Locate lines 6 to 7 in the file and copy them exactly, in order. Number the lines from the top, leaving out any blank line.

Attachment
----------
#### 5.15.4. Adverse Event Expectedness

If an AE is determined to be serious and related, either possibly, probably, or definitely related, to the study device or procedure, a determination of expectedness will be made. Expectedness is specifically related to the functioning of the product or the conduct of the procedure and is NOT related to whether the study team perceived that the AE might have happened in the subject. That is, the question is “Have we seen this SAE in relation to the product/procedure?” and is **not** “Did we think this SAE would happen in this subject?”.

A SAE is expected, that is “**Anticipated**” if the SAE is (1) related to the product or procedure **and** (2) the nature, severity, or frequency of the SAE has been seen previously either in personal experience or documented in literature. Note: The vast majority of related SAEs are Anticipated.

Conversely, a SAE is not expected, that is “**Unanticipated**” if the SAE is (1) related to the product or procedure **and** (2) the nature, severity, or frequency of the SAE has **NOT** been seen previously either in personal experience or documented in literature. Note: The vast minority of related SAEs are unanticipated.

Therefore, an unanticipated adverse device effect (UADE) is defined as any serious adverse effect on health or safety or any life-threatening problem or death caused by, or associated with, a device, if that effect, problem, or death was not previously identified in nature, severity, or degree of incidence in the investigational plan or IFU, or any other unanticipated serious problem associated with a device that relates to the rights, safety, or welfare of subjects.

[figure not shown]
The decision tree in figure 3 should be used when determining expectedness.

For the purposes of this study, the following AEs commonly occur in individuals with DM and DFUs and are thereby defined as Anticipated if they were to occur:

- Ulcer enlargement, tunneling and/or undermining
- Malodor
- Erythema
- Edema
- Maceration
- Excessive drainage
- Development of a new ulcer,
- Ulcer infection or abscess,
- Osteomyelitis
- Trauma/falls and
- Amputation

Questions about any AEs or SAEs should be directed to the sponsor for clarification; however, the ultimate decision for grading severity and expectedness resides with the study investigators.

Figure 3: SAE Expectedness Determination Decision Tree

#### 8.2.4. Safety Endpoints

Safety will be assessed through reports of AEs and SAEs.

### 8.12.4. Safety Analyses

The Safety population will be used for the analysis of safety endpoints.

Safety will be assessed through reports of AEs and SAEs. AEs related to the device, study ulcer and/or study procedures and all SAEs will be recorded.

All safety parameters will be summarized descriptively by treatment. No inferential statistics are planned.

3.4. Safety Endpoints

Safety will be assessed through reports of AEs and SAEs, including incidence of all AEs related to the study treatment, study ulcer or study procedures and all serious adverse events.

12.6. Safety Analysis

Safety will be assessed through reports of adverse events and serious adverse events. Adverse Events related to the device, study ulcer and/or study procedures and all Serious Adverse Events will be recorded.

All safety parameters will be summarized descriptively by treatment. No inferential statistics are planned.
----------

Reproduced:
[figure not shown]
The decision tree in figure 3 should be used when determining expectedness.